If you have fond memories of "The Bullwinkle Show" on NBC, you are probably middle-aged and enjoy gentle, slightly surreal satire with lots of puns and other verbal humor. It was one of the most literate programs on network TV, thinly disguised as a children's cartoon show, and naturally it couldn't last--though it reappears now and then on cable, and a movie is scheduled for release later this year.

Meanwhile, a children's opera, "Les Moose: The Operatic Adventures of Rocky and Bullwinkle," has been composed with a libretto based on some of the TV show's early episodes and music and lyrics by Los Angeles composer Alan Chapman. It was performed by the Opera Theatre of Northern Virginia at the Thomas Jefferson Community Theater in Arlington in a matinee Thursday. The audience was divided about evenly between schoolchildren and seniors, and it managed to entertain both age groups equally. The music is serviceable but not extraordinary. The performances and plot (about spies trying to steal the secret formula for mooseberry rocket fuel) captured with precision the spirit of the old TV show.

Mezzo-soprano Sarah Blaze was the wimpishly heroic Bullwinkle J. Moose and also (with quick costume changes backstage) the sinister, incredibly slinky spy Natasha Fatale. Tenor Doug Bowles was Rocky the flying squirrel and the bungling secret agent Boris Badenov. Each had arias in both of their roles but were at their best when they were bad. Boris, "the world's greatest nogoodnick," appeared at one point disguised as a Girl Scout selling cookies and confided that "If I can make for you some trouble, I'm so glad." Natasha recalled her girlish wonderment over "why must a spy be a guy." Against all sober expectation, it was a classic performance.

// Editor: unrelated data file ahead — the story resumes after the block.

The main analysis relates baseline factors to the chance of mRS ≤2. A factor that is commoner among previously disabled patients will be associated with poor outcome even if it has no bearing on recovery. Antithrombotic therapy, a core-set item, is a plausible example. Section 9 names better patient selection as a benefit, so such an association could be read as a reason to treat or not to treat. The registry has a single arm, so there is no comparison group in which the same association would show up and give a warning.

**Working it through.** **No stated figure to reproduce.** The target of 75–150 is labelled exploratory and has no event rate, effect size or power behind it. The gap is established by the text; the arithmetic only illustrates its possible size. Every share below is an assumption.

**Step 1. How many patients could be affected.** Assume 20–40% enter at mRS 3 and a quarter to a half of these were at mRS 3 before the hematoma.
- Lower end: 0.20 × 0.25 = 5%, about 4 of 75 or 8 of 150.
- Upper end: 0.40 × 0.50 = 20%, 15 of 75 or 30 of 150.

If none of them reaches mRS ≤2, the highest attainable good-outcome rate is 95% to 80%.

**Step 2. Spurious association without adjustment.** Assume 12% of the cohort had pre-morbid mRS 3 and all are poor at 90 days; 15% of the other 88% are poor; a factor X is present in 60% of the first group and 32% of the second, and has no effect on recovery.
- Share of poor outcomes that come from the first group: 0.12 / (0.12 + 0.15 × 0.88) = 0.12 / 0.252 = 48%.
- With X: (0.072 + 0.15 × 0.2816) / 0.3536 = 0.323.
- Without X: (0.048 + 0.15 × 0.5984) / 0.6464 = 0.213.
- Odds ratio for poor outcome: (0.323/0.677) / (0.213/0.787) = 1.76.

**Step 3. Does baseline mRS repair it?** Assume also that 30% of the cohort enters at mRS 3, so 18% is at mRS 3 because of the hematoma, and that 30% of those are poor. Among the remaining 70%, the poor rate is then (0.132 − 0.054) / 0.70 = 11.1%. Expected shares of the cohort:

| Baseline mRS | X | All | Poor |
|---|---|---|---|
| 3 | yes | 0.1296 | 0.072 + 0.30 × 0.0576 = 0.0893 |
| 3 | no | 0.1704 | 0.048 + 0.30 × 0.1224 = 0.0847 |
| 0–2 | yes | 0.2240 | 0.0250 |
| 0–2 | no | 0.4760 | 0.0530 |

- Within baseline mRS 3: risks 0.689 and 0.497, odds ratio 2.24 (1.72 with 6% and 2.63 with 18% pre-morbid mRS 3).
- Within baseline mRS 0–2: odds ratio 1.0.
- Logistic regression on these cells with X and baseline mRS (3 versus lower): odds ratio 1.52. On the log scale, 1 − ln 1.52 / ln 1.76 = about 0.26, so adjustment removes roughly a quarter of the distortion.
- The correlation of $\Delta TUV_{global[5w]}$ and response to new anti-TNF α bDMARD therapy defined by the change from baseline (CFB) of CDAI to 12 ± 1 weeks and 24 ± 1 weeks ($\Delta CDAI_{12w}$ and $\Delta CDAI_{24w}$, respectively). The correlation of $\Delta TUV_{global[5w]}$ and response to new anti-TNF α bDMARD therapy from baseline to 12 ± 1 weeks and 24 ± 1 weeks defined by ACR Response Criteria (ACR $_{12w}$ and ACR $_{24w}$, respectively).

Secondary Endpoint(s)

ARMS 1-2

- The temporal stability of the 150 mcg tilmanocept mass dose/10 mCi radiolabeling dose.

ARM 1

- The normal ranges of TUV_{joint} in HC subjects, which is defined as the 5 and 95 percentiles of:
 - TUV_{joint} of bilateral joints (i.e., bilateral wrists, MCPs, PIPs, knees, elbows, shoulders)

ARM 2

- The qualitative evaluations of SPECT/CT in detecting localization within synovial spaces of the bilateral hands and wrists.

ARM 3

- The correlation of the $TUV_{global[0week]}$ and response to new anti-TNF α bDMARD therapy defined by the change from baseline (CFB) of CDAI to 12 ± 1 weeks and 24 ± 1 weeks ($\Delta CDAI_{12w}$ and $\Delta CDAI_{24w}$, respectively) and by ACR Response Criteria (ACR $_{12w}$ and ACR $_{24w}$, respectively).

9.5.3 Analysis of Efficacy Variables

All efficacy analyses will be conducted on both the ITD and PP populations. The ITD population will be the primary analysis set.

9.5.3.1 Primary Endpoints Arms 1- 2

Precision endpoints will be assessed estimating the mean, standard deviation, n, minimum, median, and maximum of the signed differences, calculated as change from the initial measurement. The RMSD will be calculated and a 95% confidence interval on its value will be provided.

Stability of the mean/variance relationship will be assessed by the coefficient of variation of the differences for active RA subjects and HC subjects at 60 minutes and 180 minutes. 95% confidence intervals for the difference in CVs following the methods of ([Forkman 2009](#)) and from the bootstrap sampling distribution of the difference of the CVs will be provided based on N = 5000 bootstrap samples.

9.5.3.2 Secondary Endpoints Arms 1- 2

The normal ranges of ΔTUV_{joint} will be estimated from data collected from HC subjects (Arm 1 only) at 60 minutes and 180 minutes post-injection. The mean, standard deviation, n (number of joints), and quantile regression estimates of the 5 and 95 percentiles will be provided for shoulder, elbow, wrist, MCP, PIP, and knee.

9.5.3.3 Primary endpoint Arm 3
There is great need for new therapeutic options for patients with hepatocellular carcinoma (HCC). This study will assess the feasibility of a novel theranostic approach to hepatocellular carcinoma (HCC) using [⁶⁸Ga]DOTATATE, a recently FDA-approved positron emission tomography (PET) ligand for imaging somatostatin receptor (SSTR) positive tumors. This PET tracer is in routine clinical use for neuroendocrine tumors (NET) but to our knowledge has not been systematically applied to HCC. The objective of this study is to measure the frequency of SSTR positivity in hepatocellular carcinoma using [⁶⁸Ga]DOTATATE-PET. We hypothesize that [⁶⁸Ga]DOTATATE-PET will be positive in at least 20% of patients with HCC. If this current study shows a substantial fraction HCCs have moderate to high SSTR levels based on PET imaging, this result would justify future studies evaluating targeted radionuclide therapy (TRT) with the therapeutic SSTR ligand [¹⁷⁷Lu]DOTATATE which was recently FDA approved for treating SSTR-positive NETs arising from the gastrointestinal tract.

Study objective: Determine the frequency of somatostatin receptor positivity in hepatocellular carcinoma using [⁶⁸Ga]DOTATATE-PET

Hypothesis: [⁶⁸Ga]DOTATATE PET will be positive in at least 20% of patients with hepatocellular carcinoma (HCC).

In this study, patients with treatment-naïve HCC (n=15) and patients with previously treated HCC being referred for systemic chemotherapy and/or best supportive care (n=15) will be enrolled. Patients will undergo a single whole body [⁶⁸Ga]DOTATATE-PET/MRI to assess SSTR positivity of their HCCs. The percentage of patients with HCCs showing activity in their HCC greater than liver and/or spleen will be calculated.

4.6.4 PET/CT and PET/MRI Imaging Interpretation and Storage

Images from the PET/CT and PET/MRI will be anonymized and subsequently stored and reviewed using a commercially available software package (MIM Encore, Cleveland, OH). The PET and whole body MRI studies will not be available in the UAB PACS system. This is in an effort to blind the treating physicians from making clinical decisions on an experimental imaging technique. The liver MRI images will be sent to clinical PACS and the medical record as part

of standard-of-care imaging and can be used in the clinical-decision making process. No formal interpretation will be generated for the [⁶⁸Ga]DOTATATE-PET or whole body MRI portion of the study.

Two excellent local singers, tenor James Jones and soprano Melissa Unkel, performed impressively in a variety of small roles. Unkel's next scheduled performance will be as Orlovsky in the Victorian Lyric Opera's "Die Fledermaus," a role for which she seems superbly qualified.

Conductor John Edward Niles and stage director Jane Christenson lavished on this production all the expertise they might have given to Verdi or Puccini.

There will be repeat performances today at 2 and 4:15 p.m.